Earth Hour needs to evolve
Earth Hour, originally conceived by advertising agency Leo Burnett on behalf of the World Wildlife Fund in Sydney, 2007, is an hour of people switching off lights and appliances as part of awareness-raising around climate action and sustainability. A range of schools, community groups and businesses participate — organisers and participants are all eager and passionate supporters of climate action, genuinely hoping to have an impact.
Alongside this event, a brief, tedious and involuntary pattern plays out. Stock-standard takes from conservative columnists roll off the production line. They’ll point out, in the week preceding the event and for a few days after, that the emissions reductions from an hour of symbolic switch-flicking are negligible, and that the event demonises human progress. The authors take home their pay, the audience feels vindicated, and everyone ends the week as gleeful participants in this bland, mechanical tradition.
The problem with Earth Hour, as I’ve highlighted here, is that it now plays directly into the hands of critics of climate action, who frame any effort to reduce carbon emissions as a plea to live in perpetual darkness, and to discard the lifestyle we’ve inherited from decades of industrial expansion.
Ten years since it’s inception, public discussions around climate solutions tend towards fear, apprehension and scare-tactics. Specifically, in the past year, critics of renewable energy have used complex situations in South Australia, a region in which wind and solar have grown rapidly, to link blackouts with renewable energy and push this as inarguable proof that climate action equals living in constant darkness.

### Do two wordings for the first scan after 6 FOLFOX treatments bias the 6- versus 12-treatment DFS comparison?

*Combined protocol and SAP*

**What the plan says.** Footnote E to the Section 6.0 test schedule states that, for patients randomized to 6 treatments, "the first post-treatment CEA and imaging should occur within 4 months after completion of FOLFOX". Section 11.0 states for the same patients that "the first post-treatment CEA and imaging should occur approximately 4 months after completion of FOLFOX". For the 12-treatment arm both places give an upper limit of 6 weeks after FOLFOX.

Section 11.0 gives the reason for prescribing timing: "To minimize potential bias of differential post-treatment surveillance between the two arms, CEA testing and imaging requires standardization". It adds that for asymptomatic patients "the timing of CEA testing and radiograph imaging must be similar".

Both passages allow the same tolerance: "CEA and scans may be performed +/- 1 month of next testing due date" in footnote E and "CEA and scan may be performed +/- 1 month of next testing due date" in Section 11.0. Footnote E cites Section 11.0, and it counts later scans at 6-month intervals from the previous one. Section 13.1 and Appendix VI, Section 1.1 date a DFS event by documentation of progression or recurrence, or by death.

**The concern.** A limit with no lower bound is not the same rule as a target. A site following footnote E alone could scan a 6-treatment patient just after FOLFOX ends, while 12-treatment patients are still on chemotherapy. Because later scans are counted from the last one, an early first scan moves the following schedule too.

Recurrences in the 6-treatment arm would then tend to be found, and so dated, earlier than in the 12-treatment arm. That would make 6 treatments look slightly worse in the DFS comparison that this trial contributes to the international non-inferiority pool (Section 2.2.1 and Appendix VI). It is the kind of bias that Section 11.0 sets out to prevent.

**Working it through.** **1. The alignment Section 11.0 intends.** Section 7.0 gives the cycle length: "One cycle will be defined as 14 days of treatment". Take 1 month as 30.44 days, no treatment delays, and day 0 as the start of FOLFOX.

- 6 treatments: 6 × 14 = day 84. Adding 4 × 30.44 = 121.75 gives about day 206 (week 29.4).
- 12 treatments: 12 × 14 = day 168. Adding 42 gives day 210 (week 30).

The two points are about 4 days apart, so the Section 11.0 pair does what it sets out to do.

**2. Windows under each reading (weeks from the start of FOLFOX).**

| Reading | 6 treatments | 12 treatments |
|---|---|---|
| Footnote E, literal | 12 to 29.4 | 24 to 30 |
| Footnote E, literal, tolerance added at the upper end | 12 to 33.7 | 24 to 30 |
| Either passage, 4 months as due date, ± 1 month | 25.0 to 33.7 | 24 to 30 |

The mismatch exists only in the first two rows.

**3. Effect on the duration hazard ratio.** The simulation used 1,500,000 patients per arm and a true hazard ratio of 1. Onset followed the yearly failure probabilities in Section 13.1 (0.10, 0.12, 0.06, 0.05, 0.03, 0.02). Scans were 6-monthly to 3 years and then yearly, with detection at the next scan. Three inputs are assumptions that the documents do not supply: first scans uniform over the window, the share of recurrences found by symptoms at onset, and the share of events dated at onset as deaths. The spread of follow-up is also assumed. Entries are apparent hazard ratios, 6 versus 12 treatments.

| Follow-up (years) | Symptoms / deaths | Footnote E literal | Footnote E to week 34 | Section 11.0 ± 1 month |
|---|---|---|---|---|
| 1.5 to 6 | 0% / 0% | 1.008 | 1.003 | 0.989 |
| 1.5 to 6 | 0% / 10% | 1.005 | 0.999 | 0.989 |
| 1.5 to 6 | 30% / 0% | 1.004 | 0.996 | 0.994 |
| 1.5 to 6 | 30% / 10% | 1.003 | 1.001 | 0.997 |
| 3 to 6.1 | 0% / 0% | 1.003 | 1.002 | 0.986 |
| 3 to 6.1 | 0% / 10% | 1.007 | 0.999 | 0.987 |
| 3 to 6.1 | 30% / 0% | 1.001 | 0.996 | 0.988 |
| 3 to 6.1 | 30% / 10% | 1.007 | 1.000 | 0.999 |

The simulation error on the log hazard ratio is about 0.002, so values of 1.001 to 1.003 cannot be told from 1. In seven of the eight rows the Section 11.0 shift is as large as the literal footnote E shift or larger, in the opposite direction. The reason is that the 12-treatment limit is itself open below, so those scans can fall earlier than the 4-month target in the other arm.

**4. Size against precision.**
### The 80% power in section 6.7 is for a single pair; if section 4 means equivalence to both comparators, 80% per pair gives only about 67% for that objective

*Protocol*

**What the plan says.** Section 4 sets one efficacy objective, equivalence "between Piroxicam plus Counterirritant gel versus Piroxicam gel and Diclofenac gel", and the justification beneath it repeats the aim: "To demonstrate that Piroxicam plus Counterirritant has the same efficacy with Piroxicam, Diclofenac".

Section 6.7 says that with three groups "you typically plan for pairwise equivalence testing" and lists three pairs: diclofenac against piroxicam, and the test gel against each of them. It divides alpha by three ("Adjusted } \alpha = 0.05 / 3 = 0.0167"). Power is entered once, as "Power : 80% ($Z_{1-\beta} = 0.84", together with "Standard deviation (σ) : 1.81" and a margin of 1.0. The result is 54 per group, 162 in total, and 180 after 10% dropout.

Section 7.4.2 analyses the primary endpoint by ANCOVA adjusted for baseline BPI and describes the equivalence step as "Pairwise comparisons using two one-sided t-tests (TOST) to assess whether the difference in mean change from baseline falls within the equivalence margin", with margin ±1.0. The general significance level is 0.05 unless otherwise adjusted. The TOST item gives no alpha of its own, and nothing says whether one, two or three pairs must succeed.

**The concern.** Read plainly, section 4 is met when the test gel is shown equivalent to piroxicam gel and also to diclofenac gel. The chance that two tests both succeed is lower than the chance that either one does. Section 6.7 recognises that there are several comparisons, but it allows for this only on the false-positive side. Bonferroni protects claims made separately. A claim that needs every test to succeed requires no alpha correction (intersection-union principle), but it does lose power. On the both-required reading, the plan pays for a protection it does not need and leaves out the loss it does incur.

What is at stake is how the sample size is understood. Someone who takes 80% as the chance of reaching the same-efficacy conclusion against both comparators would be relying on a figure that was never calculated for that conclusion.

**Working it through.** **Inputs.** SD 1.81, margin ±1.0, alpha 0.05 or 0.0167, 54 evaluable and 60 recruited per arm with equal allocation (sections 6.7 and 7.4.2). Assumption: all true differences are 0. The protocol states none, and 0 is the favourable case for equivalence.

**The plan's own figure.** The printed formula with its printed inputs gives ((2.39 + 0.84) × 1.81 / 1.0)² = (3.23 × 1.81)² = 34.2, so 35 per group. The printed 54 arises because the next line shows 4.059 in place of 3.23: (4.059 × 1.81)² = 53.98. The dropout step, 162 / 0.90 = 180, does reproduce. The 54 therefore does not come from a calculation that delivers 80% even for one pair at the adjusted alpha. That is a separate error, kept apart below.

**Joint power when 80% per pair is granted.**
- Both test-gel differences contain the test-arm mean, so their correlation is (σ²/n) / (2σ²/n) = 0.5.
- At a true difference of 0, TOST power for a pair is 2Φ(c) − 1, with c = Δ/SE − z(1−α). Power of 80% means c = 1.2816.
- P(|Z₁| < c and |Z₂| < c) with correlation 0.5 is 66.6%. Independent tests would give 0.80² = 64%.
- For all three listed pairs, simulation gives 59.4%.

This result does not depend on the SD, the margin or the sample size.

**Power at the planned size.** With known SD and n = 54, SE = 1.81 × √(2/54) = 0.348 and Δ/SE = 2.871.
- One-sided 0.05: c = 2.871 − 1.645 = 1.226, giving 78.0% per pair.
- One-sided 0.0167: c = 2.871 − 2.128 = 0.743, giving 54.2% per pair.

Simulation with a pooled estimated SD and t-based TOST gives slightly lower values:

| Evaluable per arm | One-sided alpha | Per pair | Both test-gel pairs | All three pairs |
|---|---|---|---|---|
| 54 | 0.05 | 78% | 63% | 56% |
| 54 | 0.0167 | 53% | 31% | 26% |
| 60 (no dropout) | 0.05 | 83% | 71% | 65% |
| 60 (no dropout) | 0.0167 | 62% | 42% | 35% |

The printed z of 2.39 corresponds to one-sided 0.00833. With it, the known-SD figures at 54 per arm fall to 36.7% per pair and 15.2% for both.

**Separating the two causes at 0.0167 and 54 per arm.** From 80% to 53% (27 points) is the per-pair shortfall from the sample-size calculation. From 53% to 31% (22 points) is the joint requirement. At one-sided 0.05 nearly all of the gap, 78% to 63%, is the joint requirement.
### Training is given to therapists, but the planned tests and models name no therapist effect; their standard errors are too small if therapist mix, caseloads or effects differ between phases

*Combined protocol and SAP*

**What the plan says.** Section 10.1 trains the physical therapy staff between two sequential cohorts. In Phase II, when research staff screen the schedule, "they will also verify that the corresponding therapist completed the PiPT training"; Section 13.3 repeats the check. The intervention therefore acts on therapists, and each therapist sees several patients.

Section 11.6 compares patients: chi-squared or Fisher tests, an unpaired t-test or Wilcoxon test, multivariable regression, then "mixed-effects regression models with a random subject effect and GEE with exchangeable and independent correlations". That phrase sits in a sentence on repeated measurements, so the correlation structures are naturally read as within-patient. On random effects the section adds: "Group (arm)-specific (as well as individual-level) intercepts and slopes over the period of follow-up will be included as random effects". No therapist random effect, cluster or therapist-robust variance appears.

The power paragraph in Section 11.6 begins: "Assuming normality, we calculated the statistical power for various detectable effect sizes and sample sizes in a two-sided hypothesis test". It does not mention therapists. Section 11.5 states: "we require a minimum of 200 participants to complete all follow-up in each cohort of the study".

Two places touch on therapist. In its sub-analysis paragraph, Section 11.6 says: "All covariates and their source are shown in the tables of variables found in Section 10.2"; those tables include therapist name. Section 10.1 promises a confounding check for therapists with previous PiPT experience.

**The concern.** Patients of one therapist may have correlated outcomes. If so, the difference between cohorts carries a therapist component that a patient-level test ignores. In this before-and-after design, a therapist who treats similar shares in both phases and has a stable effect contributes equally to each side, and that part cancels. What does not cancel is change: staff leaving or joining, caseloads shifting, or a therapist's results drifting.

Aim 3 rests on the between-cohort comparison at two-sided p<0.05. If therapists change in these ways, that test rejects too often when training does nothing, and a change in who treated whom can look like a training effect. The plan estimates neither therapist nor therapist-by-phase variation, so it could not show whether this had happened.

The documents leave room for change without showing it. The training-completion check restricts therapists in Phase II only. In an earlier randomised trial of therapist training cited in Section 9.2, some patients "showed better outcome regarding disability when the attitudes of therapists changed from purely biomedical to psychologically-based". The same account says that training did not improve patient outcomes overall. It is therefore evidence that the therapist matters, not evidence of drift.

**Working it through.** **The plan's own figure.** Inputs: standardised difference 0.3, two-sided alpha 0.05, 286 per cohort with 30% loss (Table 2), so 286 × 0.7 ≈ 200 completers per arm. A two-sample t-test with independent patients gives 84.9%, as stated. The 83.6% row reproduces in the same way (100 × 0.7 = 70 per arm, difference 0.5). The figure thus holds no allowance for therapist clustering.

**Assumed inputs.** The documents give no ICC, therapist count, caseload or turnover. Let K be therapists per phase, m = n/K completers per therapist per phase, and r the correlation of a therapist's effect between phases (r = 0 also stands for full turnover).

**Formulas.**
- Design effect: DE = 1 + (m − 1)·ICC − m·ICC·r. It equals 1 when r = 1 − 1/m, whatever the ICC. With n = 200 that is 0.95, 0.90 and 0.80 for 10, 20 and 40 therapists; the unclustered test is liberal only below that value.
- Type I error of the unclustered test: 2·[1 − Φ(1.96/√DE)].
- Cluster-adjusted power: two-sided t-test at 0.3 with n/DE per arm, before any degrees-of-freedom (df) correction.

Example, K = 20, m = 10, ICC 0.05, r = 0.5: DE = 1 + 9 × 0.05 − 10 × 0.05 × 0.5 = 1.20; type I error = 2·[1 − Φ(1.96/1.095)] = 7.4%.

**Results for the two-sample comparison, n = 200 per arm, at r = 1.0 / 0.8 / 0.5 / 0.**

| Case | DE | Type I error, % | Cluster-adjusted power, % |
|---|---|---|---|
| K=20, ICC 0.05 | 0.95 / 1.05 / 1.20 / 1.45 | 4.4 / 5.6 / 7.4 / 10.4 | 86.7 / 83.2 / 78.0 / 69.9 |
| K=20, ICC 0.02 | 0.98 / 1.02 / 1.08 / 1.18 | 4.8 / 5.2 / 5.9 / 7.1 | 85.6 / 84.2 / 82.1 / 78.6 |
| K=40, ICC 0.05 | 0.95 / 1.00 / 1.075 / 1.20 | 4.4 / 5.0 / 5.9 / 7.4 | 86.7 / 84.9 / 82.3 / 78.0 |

I can’t think of a worse time to be encouraging people to switch off their lights to symbolise awareness and action around decarbonisation. The slogan this year is “Switch off to join the future” — again, well-intentioned but dangerously tone-deaf in the context of where the debate sits, and how tenuous the situation is for renewable energy in Australia.
The argument that renewable energy causes blackouts has, so far, failed to convince the public, but it’s incredibly silly to take this for granted. Every grid event is now attributed immediately to clean energy (including the time a plug fell out of the wall at an Adele concert in Adelaide), and this barrage won’t stop any time soon.
The slightest tremor in the political landscape is amplified a thousand times when effects are felt in the clean energy industry — technology that competes with incumbent industries granted the right to pollute without consequence. It’s risky to underestimate how easily decades of progress can be rolled back within milliseconds.
At the same time, public interest in the event has been waning, as approximated by search interest over the past decade:
Is awareness-raising and symbolism really worth the wide open goal that Earth Hour creates for those dead-set against climate action? Since 2009, climate science acceptance has risen to its highest levels. The bigger challenge now is prioritising the development and deployment of machines that replace carbon-intensive forms of generation.
These are machines that keep the lights on — without creating emissions that sabotage the atmospheric system that sustains human progress and the ability for future generations to thrive. A world of darkness is best represented by a world that relies solely on fossil fuels, and steadfastly refuses to seize upon human ingenuity to progress beyond 19th century artefacts that linger well beyond their welcome, due solely to the power of incumbency.
Earth Hour doesn’t change, as public debates around decarbonisation, sustainability and science change. As advocates of fossil fuels seek to frame climate action as a life a darkness and squalor, Earth Hour urges us to ‘switch off’. There’s nuance to their message, of course, but nuance won’t cut through.
Earth Hour needs to take the honest and eager enthusiasm of it’s supporters and give them a more contemporary way to channel their power— it’s the right time to ditch the plea for people to switch off.